Tragic Banjo, on 03 July 2011 - 07:39 PM, said:
I really hope you're wrong about this too. While I'm generally a little wary about having a separate girls' theme to begin with - it creates an unnecessary dichotomy in what should be a toy for any gender - I'm well aware of the need to have a sort of gateway to LEGO for girls who have been brought up with an onslaught of hyperfeminine pink toys. But where TLG constantly gets their approach wrong is the scaling, rendering the "girly" themes incompatible with other LEGO sets and giving no real incentive to expand into other themes further down the road. Making an effort to bring LEGO to more girls is one thing, but treating them like some kind of niche market demographic instead of, you know, half the population of potential consumers just has the effect of girls being left to their own special little corner and told to either stay there or abandon LEGO entirely.
Well, there are a couple problems with this.
- TLG already has plenty of what would seem like non-gender-specific toys. And in general, girls don't want to buy them. If they did TLG would have no reason to even try making a separate girls' theme-- as it is, though, both parents and girls themselves overlook even the least gender-specific sets.
Frankly, a lot of people come in here talking about how girl-specific themes are a bad idea that discriminates against girls. But what they fail to realize is considering how girls don't buy most LEGO sets, this essentially means that those sets are unintentionally "boy-specific". TLG has two options to counter this imbalance: they can either create niche products for girls, which is a low-risk decision, or they can change their already successful "boys' themes" to make them less gender-specific-- a considerably higher risk considering that that means potentially alienating some of their best buyers.
- The assumption that girls' LEGO products are only valid as a gateway to other products is a really awful one. For one thing, it assumes that girls should like the average LEGO products like fire engines, pirate ships, and spaceships, and that they shouldn't like more stereotypically "girly" things like dollhouses and riding stables. And while you can say all you like about the effect of girls' toys on society, but the fact remains that these are things that girls often like, not just because they're pressured into buying them but because these are the toys they legitimately enjoy.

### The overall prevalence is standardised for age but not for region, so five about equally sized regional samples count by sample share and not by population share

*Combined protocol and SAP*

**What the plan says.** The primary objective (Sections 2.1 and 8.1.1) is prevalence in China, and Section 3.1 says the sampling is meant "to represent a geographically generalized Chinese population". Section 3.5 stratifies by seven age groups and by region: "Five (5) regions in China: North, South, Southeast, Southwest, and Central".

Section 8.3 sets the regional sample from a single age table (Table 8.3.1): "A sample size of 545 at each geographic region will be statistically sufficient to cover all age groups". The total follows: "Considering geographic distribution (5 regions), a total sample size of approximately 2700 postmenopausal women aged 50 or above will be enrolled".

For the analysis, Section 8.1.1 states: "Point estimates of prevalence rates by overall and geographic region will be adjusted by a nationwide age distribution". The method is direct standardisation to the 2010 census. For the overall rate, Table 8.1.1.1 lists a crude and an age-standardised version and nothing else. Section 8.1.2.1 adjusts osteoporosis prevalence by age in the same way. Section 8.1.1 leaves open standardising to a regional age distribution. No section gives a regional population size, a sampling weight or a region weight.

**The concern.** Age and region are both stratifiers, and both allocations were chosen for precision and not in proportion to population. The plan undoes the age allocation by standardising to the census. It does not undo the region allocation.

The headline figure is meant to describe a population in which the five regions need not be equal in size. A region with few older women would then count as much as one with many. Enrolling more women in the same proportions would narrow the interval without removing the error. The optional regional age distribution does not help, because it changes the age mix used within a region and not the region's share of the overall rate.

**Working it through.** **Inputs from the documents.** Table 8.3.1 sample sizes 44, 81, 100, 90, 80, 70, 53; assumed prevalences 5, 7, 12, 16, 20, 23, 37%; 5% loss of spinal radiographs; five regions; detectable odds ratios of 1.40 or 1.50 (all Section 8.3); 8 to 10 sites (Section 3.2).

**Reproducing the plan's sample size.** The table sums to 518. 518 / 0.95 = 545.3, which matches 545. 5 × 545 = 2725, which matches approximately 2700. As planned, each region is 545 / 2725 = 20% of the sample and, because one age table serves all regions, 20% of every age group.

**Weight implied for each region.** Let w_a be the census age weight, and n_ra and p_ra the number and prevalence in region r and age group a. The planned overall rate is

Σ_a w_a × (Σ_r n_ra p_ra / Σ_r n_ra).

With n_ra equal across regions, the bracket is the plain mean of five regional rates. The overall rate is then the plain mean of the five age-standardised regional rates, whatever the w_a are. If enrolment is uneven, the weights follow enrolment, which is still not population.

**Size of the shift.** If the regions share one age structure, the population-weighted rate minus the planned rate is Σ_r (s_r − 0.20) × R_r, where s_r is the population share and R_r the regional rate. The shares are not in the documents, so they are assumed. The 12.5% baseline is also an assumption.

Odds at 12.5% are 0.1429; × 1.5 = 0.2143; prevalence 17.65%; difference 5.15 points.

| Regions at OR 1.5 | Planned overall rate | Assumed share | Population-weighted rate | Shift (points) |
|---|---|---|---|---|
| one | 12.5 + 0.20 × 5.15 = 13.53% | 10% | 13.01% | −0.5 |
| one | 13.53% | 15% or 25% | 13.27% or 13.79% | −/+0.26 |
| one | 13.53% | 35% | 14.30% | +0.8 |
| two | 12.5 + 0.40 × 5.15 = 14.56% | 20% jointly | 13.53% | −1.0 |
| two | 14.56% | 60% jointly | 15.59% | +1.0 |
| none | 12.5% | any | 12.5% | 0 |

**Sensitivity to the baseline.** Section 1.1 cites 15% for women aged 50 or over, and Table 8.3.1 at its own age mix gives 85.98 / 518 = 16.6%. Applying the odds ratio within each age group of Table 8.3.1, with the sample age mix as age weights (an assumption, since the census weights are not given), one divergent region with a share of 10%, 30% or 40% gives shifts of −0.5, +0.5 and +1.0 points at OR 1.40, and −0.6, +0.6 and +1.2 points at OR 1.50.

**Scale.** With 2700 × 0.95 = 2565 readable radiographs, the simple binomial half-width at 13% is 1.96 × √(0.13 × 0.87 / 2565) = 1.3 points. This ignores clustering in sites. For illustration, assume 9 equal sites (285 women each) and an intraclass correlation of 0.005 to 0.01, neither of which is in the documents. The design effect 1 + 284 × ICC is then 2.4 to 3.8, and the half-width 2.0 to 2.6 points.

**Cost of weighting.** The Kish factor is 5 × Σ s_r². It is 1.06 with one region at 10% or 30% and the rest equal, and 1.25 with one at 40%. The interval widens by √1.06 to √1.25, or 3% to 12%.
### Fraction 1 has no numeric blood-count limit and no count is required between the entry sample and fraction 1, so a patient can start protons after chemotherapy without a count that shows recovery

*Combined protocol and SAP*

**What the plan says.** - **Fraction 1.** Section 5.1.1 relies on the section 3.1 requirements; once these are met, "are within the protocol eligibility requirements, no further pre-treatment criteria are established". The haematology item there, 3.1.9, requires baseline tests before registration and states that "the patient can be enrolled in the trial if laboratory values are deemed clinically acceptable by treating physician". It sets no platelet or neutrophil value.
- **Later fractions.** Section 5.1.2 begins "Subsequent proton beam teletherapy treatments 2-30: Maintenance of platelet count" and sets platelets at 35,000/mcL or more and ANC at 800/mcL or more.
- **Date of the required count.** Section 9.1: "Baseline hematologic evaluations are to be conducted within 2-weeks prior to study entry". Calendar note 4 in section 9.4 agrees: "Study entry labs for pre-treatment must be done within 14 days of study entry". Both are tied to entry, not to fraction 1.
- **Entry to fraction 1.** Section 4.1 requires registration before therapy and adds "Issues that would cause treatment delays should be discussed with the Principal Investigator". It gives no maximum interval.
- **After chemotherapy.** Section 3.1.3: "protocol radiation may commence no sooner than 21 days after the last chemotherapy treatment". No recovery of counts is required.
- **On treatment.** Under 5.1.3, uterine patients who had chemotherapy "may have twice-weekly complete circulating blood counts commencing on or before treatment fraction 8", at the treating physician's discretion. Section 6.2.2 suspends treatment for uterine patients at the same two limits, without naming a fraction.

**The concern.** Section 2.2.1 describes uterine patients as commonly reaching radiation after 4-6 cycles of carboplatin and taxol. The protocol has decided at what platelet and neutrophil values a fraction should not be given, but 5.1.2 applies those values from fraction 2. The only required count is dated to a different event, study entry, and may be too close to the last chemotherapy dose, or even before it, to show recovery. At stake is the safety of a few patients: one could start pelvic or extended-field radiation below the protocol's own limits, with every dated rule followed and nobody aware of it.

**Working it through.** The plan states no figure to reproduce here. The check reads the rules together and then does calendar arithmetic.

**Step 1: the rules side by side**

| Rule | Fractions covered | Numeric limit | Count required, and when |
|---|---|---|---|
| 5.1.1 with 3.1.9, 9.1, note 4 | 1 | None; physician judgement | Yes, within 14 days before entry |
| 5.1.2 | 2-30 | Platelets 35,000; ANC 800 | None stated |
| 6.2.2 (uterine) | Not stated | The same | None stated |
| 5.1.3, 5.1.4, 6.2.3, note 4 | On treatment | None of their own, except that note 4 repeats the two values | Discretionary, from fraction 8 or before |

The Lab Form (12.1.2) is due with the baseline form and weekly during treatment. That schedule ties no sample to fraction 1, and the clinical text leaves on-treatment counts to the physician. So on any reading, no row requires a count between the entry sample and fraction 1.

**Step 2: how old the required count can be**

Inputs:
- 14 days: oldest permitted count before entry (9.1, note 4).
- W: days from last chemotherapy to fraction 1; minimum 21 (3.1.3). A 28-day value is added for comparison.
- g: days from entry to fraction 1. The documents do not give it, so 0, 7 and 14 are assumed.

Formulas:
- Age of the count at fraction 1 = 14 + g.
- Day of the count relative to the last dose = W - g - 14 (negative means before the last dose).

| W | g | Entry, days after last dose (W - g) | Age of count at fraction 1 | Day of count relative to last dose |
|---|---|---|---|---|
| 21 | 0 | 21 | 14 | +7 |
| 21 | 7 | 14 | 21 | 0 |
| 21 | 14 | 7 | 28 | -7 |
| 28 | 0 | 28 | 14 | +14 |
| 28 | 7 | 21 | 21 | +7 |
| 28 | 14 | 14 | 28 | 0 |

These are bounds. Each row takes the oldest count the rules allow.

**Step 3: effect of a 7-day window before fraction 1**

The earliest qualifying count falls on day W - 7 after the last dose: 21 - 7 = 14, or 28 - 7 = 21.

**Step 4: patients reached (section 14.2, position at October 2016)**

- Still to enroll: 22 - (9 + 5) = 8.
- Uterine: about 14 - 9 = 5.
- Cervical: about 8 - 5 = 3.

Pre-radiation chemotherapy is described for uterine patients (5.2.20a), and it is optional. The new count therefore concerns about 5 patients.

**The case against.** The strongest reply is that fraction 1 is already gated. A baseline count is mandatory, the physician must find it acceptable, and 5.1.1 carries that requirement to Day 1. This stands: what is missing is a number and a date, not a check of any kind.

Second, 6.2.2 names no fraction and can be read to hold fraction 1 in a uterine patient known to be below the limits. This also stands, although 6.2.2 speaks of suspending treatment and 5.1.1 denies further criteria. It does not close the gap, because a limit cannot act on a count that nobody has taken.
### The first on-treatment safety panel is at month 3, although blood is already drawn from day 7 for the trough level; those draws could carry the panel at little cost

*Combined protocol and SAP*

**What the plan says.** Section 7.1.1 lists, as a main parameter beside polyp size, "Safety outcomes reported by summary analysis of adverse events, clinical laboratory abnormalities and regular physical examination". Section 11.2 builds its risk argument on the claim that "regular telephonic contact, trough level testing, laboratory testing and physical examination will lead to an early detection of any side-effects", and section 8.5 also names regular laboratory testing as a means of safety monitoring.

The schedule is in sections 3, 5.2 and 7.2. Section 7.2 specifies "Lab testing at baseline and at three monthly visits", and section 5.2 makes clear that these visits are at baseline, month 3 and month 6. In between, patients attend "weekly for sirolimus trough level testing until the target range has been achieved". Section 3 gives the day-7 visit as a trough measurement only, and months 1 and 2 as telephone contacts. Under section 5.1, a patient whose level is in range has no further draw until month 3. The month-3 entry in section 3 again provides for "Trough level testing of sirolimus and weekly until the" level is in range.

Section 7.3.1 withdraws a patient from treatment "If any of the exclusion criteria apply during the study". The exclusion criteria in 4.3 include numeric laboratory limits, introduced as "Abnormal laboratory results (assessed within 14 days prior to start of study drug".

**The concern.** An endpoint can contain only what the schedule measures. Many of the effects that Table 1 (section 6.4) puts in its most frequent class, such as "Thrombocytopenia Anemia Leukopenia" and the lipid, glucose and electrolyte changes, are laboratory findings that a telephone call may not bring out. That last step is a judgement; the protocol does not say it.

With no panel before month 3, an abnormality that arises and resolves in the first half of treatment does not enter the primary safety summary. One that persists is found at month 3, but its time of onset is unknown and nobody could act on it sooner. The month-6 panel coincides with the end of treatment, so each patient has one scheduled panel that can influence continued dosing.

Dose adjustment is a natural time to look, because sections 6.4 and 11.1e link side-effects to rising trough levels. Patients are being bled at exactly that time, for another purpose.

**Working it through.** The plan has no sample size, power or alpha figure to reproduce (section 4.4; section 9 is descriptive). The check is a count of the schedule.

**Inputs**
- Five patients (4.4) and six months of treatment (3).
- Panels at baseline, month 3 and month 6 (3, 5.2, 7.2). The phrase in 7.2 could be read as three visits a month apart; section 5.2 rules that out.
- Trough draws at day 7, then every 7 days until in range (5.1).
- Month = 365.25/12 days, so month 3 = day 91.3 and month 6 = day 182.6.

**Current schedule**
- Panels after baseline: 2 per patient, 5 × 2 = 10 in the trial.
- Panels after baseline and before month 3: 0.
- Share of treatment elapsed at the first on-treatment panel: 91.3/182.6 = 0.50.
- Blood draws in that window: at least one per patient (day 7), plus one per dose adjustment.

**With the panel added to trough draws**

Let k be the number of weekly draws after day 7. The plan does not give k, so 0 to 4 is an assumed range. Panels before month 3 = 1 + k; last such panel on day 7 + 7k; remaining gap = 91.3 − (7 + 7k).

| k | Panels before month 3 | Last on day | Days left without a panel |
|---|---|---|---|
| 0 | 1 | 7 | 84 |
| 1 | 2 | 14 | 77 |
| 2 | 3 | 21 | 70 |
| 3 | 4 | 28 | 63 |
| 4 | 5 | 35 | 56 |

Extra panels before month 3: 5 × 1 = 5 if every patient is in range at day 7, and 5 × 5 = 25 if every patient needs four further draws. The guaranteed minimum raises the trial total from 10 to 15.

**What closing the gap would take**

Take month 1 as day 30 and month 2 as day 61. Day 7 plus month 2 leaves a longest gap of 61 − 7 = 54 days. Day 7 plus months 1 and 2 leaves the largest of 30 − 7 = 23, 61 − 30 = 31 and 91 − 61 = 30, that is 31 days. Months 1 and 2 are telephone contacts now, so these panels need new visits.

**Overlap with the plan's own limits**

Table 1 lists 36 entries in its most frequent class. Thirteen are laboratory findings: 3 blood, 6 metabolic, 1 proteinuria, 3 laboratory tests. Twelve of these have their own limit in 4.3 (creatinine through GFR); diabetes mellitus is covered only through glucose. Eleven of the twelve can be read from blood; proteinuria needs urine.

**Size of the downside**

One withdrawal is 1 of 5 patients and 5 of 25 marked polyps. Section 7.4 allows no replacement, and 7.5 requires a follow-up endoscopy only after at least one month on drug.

Think of it this way: train sets are stereotypically a boys' toy. Does this mean LEGO trains should only exist as a "gateway" to less gender-specific themes like Castle, City, and Harry Potter? You might argue that trains are different, because both boys and girls can enjoy them, and only girls can enjoy dollhouses. But in fact this is untrue-- trains are the same as dollhouses because both girls and boys can enjoy them, but they appeal primarily to one gender over the other.
- Your assumption that different scaling makes sets incompatible is laughable. All LEGO is compatible. If different scales are such a big problem, then Duplo and Technic should both be discontinued for being incompatible with regular minifigure-based LEGO themes. And Fabuland should be reviled for creating a group of fans who never went on to become regular LEGO fans. Only wait! It didn't. People who are fans of one of these themes regularly become fans of other themes.
As a child, I was primarily a fan of Duplo. I moved from that to regular LEGO System without the least bit of hassle. As I got older I began collecting Technic not instead of, but alongside, System sets. And then I moved from Technic to BIONICLE, and most recently from BIONICLE to Hero Factory. Not one of these transitions made my parts incompatible with other sets (besides arguably the Duplo-System transition, since I never mixed parts from those two themes), nor was it difficult to move into sets with a larger or smaller scale than I was used to. The only "incentive" I needed was my own curiosity.